We already have the seeds of this competitive regime -- with ccTLDs forming their own policy-development bodyIn fact these are the seeds of a much more competitive regime, they aren't particularily answerable to DoC, and they mostly don't accept the above grandfathered baseline policies. I see the ccTLDs as a better mediating force to ICANN excesses than multiple ICANNs. Various ccTLDs are now quite mature and growing. They are generally less full of drek than the legacy gTLDs, and haven't had the startup problems or bad press (and still more drek) of ICANN's new TLDs. Bad actors in the ccTLD space are generally at the registrar level, not the registry level as with ICANN's VeriSign (and to some degree Afilias and NeuLevel).
If we left ICANN in charge to continue on as it has, I fully expect that free market forces would see many ccTLDs (and I'm not primarily speaking of those open ones like .tv) continue to gain market share, while ICANN's gTLDs continue to be tarnished and continue to shrink. Here in Canada for example, one increasingly sees/hears ads for entities using .ca, with a corresponding decrease in .com. Many of the remaining .com ads are for businesses like those seen on infomercials, make big money quick working from home selling breast enlargement formula; that is, the ICANN namespace is tarnished, devalued, rapidly approaching a joke. This is despite .ca names not being priced competitively, they are almost three times the price of the cheapest .com registrars.
I think ICANN, its gTLDs, and the DoC, all know that their influence is waning, and that is a major impetus for the present call for reform. These latter bodies want a reformation that protects and enhances their interests.
and some who have not been admitted to the ICANN regime talking of developing a competitive (but non-conflicting) alternative.As the authors also state: [w]e take as a given the proposition that there can only be one authoritative root zone file, It isn't clear whether this is meant to mean alternative roots (and if not, what?). Most alt-roots are non-conflicting, and while their competition to date has been mostly talk, they also aren't particularily answerable to DoC, and they mostly don't accept the above grandfathered baseline policies. To the extent that ICANN, or multiple ICANNs, extend themselves into policy areas, I expect alt-roots to grow. Frankly, I'm surprised they haven't grown more to date (or perhaps they have and I'm just not aware of it). If you wish to offer controversial content to a particular clientele (and I don't just mean paying clientele, there is peer to peer file sharing for example) without being bothered, use an alt-root and those who would oppose you are less likely to find you. The more control there is in the ICANN root, the more likely some will go elsewhere. Ironically, those who would want to police that space would have to be able to access it to do so, carry that to its logical conclusion and it becomes the default namespace.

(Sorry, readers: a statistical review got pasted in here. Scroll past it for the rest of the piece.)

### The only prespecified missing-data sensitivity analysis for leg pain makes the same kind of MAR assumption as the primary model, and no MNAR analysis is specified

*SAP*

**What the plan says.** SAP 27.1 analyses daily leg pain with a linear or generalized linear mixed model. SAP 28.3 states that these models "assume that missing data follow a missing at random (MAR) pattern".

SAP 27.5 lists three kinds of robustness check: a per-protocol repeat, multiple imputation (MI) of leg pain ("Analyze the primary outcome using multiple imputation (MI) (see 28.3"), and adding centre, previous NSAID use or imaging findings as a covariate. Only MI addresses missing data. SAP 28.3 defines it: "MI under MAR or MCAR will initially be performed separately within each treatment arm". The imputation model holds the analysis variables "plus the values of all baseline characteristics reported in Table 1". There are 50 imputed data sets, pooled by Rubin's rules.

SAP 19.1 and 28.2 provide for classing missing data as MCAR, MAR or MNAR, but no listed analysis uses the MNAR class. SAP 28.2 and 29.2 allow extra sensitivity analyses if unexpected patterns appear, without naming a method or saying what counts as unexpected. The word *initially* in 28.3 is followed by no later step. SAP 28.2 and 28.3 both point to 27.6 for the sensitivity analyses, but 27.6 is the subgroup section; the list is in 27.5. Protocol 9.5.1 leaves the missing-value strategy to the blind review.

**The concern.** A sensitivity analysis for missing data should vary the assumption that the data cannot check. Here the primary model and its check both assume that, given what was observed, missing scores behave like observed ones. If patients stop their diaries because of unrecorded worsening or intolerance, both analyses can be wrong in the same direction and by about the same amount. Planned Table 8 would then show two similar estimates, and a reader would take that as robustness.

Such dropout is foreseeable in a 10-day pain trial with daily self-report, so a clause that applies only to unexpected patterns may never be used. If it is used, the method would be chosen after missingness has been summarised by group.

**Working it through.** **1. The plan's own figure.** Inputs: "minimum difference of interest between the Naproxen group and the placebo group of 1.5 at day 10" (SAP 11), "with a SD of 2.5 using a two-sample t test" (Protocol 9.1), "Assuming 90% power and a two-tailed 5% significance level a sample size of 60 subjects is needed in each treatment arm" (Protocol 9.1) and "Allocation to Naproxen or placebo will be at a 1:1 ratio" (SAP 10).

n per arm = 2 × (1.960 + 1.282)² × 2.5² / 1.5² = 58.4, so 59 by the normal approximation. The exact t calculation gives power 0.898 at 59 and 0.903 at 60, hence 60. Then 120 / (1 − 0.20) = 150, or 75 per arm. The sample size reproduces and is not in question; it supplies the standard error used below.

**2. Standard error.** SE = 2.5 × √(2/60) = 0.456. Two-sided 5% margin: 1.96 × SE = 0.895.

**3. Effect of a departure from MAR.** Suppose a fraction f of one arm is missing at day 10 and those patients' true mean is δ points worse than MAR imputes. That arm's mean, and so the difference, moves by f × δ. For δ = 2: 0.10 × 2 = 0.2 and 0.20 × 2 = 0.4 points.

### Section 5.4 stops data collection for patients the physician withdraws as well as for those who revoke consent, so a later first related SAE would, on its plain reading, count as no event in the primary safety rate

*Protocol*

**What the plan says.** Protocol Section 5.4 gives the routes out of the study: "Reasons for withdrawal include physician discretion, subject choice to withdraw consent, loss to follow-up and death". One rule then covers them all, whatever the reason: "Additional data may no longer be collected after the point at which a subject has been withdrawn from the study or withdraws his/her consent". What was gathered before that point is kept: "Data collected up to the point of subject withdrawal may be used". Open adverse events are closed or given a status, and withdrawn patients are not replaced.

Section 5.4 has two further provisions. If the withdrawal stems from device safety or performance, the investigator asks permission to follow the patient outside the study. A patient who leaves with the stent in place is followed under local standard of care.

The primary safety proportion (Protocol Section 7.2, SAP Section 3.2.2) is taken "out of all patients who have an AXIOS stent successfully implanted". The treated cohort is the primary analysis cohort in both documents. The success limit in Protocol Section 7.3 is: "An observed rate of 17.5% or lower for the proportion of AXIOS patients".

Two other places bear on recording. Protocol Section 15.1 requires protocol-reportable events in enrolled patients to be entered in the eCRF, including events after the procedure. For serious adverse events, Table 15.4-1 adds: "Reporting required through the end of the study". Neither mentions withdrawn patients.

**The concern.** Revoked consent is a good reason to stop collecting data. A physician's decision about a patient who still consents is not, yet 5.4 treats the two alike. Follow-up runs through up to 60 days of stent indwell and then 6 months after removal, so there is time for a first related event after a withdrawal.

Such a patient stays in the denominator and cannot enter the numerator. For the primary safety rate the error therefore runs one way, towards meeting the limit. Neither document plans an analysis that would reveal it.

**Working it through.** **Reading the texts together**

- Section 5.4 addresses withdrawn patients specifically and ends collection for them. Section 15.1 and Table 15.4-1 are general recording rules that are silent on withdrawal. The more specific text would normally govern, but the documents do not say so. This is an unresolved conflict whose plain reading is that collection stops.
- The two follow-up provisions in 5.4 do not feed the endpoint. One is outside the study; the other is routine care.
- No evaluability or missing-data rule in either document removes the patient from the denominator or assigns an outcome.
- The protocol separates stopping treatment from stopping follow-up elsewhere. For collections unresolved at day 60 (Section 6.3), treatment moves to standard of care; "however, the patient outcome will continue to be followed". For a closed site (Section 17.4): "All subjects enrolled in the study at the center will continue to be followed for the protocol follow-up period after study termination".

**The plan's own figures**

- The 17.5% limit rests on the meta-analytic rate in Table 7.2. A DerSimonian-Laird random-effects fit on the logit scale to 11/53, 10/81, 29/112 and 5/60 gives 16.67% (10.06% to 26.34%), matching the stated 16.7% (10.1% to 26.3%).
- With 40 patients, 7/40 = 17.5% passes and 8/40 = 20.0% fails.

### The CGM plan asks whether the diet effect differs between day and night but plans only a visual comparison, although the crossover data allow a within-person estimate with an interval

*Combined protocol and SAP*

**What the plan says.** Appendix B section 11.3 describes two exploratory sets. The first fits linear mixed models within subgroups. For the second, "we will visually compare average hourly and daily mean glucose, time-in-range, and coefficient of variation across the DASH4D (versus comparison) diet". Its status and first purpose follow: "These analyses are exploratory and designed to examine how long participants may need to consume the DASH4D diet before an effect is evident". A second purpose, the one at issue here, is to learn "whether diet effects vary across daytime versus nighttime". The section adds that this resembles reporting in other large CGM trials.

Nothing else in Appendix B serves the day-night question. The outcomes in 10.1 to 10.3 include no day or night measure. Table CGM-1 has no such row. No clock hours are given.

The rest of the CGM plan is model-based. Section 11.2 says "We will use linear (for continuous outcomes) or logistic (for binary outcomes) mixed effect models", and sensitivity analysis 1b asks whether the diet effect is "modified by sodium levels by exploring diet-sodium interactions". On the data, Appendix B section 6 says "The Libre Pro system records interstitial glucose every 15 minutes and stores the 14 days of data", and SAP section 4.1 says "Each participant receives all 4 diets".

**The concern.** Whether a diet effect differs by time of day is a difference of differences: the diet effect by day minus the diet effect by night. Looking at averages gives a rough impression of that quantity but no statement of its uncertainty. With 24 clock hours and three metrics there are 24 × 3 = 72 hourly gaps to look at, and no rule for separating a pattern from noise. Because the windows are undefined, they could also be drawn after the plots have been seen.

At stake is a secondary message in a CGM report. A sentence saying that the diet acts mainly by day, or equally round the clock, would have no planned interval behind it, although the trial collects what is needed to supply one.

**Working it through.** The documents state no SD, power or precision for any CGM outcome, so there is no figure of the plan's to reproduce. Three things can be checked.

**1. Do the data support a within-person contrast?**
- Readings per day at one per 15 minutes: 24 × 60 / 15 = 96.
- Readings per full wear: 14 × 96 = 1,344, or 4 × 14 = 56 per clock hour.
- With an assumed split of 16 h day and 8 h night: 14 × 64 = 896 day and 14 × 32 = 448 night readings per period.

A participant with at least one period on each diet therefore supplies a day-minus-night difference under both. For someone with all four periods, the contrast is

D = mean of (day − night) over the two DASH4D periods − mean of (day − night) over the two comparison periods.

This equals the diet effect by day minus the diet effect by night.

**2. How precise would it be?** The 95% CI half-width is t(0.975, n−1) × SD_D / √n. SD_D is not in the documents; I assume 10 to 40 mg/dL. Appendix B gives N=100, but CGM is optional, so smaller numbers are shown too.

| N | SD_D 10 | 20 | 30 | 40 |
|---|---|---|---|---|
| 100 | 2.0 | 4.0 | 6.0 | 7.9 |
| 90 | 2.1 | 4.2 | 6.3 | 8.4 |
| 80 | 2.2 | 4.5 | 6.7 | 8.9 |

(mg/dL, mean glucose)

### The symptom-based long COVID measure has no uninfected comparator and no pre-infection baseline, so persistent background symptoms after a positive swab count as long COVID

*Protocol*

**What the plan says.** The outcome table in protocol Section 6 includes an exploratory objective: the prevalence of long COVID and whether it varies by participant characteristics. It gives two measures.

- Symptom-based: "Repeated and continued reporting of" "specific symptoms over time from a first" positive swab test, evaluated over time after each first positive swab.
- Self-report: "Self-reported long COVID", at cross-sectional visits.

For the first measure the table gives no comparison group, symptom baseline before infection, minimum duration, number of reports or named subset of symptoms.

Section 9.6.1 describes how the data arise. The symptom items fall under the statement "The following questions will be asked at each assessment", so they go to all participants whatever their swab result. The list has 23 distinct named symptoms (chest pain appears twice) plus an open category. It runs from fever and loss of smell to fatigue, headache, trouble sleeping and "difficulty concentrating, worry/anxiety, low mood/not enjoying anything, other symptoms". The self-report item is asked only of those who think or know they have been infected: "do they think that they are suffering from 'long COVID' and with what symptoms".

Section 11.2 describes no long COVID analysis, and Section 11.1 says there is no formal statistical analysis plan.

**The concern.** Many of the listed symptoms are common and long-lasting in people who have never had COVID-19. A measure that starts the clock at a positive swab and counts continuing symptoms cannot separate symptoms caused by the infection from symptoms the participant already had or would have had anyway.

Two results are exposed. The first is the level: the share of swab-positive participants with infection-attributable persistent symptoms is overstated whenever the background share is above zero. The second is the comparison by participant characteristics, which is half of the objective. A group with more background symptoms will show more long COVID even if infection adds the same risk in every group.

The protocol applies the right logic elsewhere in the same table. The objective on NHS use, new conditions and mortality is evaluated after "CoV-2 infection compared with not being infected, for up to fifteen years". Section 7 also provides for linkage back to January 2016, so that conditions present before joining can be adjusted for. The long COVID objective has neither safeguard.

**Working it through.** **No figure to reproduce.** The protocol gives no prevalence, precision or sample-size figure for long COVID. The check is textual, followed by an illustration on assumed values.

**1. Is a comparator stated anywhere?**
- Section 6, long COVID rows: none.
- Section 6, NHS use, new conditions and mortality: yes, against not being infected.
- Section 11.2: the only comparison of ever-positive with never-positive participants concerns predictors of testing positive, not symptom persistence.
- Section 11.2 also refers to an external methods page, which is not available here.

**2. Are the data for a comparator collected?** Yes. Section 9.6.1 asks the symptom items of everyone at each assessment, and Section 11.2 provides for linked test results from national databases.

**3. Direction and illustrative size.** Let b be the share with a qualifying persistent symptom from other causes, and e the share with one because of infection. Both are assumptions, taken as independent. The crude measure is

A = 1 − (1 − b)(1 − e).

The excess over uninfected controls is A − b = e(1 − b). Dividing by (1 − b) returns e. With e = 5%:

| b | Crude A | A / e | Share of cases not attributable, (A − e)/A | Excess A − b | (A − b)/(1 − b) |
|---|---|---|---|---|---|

But we believe the world should want competition for policy-development in other areas where the answers are not so clear: business models and alternatives among lawful practices of registries, decisions regarding how to implement internationalized names, and decisions on how to open new TLDs are all examples of policy areas where diversity would be a good thing.Both the ccTLDs and alt-roots give us the first. I don't see how one can leave the implementation of the second (IDNs) to various and optional policies and still maintain a single authoritative root. The same is even more true for the third, new TLDs. Who decides if, when, and which .web, or ,biz, enters the root? Without a single central authority, collisions would be inevitable.
If the reformed ICANN proves to have the most attractive policy-development processes, inducing most registries and registrars to sign up for its form of "governance," more power to it. Who's to say that ICANN should even be one of the three or more policy fora? If it is, it has a huge first mover advantage, and we see how VeriSign has used its similar position to engage in various questionable policies and methods, generally met by approval or silence from ICANN. If we're going to rethink ICANN, it would be preferable (and poetic justice) to start with a clean sheet. As the at-large allegedly didn't work (there is significant difference of opinion on this point), it was completely shelved. As ICANN allegedly didn't work (on which there is near universal agreement), it should more rightly be completely shelved. Rather than ICANN 2.0 or 3.0, let's move on to Internet Assigned Names and Numbers Co-ordination 2.0 (or 3.0). I'm optimistic that that will happen in spite of (and partly because of) what ICANN does or becomes. -g